This is my third MX-5.  Previously I had a 2005 mk2.5, and before that a 1999 mk2 version.  I love that MX-5’s are fun to drive, sporty, stylish, and have legendary reliability.  My next will be a rare green mk3.5 Sporting Black edition, hopefully.

Once I got into MX-5 ownership and the enthusiastic community of the MX-5 Owners Club I knew that one day I’d have to have a mk1 with pop up headlights.  The most popular colour for that age of MX-5 is red, but I wanted white as something a bit different.

This MX-5 may be old, but with a mere 64,000 miles on the clock and having grown up in Japan before being brought to the UK, she has no rust and is in great condition.  She also appears in a post about the new MX-5 and a post to celebrate her 60,000 mile ‘birthday’!

In photography terms it’s one of the few blogs filled with photos using just my Olympus 25mm f1.8 prime lens.  A couple of features of my Olympus OMD E-M1 camera came in really handy… The flip-out screen meant I could get the camera down load and use live view to frame the shot.  And by mounting the camera on a monopod and raising the camera five feet above my head I could use the wifi function with the mobile phone app to live view, frame, and shoot photos from high up.

After four years together it’s time for me and my 21 year old Mazda MX-5 to part company.  As I was preparing to advertise the car it occurred to me that I’d never got around to do a proper photo shoot… so in a brief break from the April showers I headed out, camera in hand.

This is my third MX-5.  Previously I had a 2005 mk2.5, and before that a 1999 mk2 version.  I love that MX-5’s are fun to drive, sporty, stylish, and have legendary reliability.  My next will be a rare green mk3.5 Sporting Black edition, hopefully.

Once I got into MX-5 ownership and the enthusiastic community of the MX-5 Owners Club I knew that one day I’d have to have a mk1 with pop up headlights.  The most popular colour for that age of MX-5 is red, but I wanted white as something a bit different.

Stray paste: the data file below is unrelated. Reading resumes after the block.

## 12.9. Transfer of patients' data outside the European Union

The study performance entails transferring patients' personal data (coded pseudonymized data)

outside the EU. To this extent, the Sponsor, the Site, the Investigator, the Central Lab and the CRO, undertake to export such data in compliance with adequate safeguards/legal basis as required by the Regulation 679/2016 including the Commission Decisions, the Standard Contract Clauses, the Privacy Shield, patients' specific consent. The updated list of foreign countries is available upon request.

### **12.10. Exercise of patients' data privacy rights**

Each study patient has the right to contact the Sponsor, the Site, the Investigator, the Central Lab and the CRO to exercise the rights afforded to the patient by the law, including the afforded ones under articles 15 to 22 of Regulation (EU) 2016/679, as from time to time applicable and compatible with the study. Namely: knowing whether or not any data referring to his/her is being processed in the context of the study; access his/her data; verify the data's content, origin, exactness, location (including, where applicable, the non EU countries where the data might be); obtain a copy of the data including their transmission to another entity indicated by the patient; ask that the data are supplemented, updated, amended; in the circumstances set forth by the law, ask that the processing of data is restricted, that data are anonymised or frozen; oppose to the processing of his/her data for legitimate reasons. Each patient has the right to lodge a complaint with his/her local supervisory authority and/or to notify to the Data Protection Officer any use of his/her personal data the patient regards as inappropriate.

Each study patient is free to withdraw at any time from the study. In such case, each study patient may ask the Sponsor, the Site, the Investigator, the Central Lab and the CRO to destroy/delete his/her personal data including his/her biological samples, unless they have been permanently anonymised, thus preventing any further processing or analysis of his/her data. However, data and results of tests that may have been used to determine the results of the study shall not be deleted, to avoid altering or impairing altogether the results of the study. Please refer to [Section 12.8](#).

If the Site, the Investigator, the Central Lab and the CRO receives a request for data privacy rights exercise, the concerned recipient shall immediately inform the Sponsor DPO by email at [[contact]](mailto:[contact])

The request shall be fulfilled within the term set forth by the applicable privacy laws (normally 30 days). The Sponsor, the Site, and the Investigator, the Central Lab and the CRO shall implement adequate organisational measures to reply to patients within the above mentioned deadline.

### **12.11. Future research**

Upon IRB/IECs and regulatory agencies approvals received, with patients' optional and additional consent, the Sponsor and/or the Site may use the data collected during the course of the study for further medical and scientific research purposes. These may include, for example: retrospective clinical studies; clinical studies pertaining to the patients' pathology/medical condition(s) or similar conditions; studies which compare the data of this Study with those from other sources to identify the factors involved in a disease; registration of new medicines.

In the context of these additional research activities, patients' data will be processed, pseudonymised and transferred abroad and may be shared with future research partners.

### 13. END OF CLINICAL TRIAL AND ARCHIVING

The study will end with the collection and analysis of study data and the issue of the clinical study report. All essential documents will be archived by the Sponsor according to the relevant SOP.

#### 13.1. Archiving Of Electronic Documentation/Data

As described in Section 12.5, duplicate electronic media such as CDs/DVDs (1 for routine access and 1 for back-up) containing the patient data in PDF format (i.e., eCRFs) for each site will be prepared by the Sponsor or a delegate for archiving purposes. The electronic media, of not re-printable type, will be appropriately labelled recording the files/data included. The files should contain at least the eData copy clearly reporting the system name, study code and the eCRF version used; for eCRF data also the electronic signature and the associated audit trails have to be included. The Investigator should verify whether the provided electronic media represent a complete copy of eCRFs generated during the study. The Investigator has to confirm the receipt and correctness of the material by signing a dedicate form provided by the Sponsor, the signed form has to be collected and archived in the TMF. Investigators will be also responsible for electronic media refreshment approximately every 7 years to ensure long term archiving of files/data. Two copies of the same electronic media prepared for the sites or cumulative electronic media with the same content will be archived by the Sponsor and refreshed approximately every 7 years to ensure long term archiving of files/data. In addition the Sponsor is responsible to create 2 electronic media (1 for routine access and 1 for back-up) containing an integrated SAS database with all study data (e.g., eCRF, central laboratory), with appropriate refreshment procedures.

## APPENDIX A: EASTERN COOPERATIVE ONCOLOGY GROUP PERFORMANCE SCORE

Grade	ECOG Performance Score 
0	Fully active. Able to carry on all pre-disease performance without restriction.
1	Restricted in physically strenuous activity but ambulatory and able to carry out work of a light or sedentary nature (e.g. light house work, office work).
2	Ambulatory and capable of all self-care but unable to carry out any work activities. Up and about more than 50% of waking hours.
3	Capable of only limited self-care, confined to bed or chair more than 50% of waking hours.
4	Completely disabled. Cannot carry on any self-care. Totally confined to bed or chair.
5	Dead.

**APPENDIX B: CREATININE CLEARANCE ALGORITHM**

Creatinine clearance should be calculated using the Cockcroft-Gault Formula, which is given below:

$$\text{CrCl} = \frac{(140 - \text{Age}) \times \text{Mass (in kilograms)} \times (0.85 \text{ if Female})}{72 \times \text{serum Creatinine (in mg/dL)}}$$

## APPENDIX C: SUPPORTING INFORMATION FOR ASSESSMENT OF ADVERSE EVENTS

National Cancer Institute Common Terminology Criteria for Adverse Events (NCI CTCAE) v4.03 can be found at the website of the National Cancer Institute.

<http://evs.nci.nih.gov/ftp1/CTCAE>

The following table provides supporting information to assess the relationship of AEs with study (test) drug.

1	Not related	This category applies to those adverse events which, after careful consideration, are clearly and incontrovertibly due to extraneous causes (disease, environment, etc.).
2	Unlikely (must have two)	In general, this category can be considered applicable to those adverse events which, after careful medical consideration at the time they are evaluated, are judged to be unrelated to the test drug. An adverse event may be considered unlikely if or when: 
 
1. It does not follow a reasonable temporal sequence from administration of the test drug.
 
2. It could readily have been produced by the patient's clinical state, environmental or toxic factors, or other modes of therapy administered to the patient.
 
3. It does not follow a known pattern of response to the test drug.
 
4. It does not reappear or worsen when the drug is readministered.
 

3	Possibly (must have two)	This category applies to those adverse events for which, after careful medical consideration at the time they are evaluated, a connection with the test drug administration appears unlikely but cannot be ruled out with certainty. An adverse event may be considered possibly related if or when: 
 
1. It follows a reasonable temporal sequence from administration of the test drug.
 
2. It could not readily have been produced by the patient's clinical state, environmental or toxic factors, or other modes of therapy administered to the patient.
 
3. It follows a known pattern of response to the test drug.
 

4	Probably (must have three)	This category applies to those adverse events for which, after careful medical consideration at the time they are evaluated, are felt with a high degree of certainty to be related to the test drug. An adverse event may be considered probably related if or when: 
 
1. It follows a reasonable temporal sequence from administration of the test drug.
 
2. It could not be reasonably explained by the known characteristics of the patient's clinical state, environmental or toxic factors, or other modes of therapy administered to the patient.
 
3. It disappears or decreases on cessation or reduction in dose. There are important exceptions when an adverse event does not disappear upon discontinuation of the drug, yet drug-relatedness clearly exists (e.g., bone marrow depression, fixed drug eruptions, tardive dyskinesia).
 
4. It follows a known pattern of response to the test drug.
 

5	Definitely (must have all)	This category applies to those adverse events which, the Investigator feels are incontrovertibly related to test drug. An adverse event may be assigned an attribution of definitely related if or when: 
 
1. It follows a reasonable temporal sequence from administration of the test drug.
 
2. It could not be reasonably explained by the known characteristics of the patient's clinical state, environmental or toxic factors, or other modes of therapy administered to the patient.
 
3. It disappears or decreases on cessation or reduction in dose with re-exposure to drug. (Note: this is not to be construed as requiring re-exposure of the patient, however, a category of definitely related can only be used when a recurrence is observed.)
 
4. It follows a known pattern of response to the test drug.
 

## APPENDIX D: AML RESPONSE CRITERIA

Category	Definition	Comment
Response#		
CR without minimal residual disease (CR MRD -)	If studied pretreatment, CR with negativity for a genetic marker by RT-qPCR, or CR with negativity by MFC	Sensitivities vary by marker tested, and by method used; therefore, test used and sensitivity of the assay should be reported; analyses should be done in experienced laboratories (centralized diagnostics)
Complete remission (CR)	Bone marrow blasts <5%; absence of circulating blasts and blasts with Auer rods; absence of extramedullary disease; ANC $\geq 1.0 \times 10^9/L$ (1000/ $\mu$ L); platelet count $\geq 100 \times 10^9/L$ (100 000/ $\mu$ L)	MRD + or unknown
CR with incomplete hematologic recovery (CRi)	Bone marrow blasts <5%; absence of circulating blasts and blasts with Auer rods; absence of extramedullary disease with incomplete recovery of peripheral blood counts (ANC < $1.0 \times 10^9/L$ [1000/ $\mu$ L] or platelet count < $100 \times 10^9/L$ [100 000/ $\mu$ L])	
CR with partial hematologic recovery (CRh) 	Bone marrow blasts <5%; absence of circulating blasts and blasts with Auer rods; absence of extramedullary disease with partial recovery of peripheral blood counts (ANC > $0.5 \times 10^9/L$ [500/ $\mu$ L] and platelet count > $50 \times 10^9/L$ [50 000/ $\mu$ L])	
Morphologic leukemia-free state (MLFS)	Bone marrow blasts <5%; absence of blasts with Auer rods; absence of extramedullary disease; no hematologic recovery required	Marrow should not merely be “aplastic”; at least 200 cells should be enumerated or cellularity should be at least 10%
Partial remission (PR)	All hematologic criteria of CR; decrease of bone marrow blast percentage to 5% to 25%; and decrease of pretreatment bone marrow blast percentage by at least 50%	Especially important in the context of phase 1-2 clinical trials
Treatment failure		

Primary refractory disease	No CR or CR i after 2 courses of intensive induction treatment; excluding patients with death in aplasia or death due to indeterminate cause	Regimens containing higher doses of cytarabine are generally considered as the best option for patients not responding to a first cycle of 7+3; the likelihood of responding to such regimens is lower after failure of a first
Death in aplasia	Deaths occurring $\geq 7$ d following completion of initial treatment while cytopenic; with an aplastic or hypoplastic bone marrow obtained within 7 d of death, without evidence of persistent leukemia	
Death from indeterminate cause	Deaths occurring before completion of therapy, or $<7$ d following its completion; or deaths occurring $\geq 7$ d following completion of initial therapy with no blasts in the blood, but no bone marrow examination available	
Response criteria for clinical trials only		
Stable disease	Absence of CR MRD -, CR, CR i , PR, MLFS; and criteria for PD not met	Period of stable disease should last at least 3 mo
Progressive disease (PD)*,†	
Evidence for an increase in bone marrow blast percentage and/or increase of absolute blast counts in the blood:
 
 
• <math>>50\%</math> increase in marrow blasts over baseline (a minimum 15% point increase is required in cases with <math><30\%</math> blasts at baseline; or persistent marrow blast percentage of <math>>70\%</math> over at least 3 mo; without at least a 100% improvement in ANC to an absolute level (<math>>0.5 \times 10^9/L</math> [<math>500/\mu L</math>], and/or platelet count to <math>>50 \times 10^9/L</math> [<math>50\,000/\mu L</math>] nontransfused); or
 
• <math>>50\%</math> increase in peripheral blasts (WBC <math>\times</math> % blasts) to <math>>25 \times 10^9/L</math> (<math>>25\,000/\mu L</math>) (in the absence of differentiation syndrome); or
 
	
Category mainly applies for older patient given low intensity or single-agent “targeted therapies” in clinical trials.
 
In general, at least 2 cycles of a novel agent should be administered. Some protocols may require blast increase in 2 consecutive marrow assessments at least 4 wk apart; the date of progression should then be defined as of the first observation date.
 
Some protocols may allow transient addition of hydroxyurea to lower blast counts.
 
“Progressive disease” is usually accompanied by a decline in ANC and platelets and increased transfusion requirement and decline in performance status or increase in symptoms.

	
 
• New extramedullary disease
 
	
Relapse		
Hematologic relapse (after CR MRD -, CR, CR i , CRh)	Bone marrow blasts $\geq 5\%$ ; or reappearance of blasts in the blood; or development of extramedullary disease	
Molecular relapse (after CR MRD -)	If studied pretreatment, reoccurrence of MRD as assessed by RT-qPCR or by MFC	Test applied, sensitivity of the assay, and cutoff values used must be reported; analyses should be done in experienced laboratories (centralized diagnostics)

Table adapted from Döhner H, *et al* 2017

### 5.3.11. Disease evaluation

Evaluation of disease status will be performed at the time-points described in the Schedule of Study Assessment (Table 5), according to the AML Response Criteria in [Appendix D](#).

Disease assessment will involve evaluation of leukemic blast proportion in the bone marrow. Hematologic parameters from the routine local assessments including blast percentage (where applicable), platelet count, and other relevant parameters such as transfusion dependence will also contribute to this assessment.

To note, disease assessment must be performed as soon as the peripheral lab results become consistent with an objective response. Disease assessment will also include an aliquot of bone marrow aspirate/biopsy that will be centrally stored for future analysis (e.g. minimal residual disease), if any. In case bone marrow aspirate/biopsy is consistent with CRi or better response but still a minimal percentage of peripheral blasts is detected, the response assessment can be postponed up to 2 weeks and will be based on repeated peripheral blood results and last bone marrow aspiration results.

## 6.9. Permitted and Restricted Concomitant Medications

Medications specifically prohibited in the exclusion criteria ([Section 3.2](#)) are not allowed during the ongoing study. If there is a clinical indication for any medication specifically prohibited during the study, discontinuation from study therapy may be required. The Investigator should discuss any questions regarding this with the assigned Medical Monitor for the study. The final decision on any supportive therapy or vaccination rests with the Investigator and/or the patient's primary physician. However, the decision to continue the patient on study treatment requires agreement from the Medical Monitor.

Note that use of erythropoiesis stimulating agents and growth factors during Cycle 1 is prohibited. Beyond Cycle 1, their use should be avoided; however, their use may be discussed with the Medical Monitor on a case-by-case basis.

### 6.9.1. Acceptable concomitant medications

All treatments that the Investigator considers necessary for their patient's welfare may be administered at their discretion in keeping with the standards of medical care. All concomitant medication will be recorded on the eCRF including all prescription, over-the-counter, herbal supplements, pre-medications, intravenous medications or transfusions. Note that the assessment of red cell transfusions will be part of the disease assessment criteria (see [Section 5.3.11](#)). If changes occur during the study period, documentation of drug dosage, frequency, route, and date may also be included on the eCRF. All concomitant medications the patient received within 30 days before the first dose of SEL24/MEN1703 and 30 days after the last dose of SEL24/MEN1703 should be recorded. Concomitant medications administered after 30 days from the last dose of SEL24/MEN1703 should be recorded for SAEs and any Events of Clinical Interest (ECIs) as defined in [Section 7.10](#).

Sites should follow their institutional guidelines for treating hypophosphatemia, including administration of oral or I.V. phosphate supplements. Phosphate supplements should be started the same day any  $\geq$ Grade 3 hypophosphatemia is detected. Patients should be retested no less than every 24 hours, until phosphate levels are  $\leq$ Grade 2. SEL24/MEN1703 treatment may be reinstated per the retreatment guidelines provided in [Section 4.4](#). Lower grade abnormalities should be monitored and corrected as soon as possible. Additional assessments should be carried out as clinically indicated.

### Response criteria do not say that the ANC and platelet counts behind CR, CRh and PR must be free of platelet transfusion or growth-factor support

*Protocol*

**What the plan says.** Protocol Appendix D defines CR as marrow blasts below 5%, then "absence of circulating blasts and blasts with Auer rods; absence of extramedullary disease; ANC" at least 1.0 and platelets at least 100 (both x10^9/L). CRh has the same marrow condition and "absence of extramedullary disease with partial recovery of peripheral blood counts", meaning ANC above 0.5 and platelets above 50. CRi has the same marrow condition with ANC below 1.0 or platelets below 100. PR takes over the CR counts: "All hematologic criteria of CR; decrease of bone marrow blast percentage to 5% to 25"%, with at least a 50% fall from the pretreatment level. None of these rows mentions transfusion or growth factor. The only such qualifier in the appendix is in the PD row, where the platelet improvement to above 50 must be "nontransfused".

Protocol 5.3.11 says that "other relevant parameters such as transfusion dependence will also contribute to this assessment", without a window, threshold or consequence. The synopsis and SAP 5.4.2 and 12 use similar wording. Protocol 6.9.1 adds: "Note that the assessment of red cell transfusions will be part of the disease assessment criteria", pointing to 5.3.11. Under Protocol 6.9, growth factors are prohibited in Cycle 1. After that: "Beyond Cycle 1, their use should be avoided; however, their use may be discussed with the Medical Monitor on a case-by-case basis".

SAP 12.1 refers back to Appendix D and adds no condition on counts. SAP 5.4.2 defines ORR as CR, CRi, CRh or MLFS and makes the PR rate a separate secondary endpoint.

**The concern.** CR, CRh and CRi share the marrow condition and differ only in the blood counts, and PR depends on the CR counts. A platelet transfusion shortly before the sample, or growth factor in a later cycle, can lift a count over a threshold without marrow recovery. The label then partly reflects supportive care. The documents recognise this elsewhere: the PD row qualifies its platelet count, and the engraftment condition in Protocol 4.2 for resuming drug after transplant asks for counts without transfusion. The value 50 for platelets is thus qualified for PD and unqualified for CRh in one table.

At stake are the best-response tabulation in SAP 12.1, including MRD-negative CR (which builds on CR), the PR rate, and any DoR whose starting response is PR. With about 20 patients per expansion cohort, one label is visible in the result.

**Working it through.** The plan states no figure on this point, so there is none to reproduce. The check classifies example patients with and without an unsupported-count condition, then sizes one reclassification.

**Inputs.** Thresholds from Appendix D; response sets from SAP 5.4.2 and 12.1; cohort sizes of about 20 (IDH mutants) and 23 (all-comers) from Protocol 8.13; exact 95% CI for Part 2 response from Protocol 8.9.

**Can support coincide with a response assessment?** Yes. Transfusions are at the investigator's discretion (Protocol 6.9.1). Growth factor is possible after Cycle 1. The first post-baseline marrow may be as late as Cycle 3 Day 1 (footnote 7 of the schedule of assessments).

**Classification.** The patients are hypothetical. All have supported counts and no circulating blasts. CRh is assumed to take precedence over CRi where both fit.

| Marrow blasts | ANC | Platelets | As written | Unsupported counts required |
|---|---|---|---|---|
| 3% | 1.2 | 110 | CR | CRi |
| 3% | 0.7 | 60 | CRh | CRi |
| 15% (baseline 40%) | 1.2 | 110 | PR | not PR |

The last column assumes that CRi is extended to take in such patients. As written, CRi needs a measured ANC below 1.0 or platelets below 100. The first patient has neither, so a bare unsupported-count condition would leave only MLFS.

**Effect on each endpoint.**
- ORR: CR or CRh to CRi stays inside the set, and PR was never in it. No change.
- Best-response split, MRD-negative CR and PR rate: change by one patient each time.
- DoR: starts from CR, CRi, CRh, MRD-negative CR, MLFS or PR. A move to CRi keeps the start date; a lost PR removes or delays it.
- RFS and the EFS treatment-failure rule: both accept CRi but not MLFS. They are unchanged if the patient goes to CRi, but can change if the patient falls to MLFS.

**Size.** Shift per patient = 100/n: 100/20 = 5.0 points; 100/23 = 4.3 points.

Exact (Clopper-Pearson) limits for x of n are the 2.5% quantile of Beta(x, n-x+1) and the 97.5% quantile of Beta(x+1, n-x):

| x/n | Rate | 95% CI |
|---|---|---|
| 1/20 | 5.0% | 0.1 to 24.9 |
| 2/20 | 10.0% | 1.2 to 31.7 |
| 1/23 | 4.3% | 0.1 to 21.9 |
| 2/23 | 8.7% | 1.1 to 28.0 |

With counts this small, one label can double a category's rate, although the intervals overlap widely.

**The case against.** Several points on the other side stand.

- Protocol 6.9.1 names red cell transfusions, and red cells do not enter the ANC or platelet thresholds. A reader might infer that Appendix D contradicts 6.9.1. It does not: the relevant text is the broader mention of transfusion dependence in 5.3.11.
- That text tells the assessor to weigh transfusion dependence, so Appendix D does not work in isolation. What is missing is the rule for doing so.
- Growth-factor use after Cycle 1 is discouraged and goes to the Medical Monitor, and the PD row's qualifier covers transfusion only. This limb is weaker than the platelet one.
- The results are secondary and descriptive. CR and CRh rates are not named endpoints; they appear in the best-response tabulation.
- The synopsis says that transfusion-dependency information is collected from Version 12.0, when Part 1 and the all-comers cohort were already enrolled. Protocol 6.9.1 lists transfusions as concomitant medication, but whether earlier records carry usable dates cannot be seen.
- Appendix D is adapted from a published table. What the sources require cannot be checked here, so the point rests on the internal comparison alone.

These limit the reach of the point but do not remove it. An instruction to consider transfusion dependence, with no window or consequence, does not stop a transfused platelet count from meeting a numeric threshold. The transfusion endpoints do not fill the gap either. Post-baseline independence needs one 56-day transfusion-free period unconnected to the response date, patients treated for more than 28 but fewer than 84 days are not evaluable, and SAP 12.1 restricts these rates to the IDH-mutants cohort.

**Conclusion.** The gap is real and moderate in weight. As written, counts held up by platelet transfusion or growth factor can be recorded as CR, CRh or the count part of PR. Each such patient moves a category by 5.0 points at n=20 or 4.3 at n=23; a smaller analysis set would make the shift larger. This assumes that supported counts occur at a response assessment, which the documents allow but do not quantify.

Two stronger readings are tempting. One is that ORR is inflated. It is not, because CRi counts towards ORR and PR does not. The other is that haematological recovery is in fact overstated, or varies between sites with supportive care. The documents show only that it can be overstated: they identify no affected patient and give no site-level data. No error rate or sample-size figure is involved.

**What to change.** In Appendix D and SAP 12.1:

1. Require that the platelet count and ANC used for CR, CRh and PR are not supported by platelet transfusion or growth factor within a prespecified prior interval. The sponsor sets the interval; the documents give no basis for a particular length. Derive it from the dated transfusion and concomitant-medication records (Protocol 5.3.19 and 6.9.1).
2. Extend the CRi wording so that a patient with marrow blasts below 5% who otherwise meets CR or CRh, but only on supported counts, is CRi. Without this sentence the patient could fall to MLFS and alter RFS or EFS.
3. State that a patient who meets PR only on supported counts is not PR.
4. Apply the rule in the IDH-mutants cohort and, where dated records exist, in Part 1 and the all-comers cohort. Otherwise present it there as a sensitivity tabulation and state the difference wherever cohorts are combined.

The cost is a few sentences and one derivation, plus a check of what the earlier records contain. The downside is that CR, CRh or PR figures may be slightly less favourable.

This MX-5 may be old, but with a mere 64,000 miles on the clock and having grown up in Japan before being brought to the UK, she has no rust and is in great condition.  She also appears in a post about the new MX-5 and a post to celebrate her 60,000 mile ‘birthday’!

In photography terms it’s one of the few blogs filled with photos using just my Olympus 25mm f1.8 prime lens.  A couple of features of my Olympus OMD E-M1 camera came in really handy… The flip-out screen meant I could get the camera down load and use live view to frame the shot.  And by mounting the camera on a monopod and raising the camera five feet above my head I could use the wifi function with the mobile phone app to live view, frame, and shoot photos from high up.

Goodwood Festival of Speed

Anyone that knows me knows that I’m a big fan of cars – new, old, fast, slow, big, or small.  I’ve a special fondness for the Mazda MX-5, and am now on my third one.  You can see it in the post Happy Birthday Little MX-5 and more MX-5’s photographed at last years in the post MX-5 Owners Club National Rally.

So when Mazda ran a competition for tickets for the Goodwood Festival of Speed I had to enter… and won!  This was made even better by Mazda being the main event sponsor and launching the new (mk4) MX-5 in the UK.

All of the major car manufacturers were there, as well as areas for racing and F1 cars, old classic cars, and of course the Goodwood hill climb.  On the day I went it was possible to get passenger rides in all sorts of cars up the hill climb.  But not for me.  It seems for most of them you needed to register beforehand.  A lesson for next time!  

It was an expensive day too.  As much as I was tempted, I didn’t buy a new car.  But trying to get photos correctly framed in between the crowds of people with a high quality prime lens made me realise I needed a better quality short range zoom lens.  So as a result of the day I ended up buying a new Olympus 12-40mm lens.  Future blogs will feature photos taken with that lens.

The Christening of Gregory

A couple of months ago I was invited to photograph the christening of a little chap called Gregory.

It was the first christening I’d been to, so wasn’t too sure what to expect.  Most of the photos were taken with the 25mm f1.8 prime lens to get as much out of the light as possible as the environment was quite dark.

For me, photographing events like this are not just about documenting the day but also capturing people’s emotions.  Sometimes this is best done from a distance with a long zoom lens so you’re not interrupting the goings on.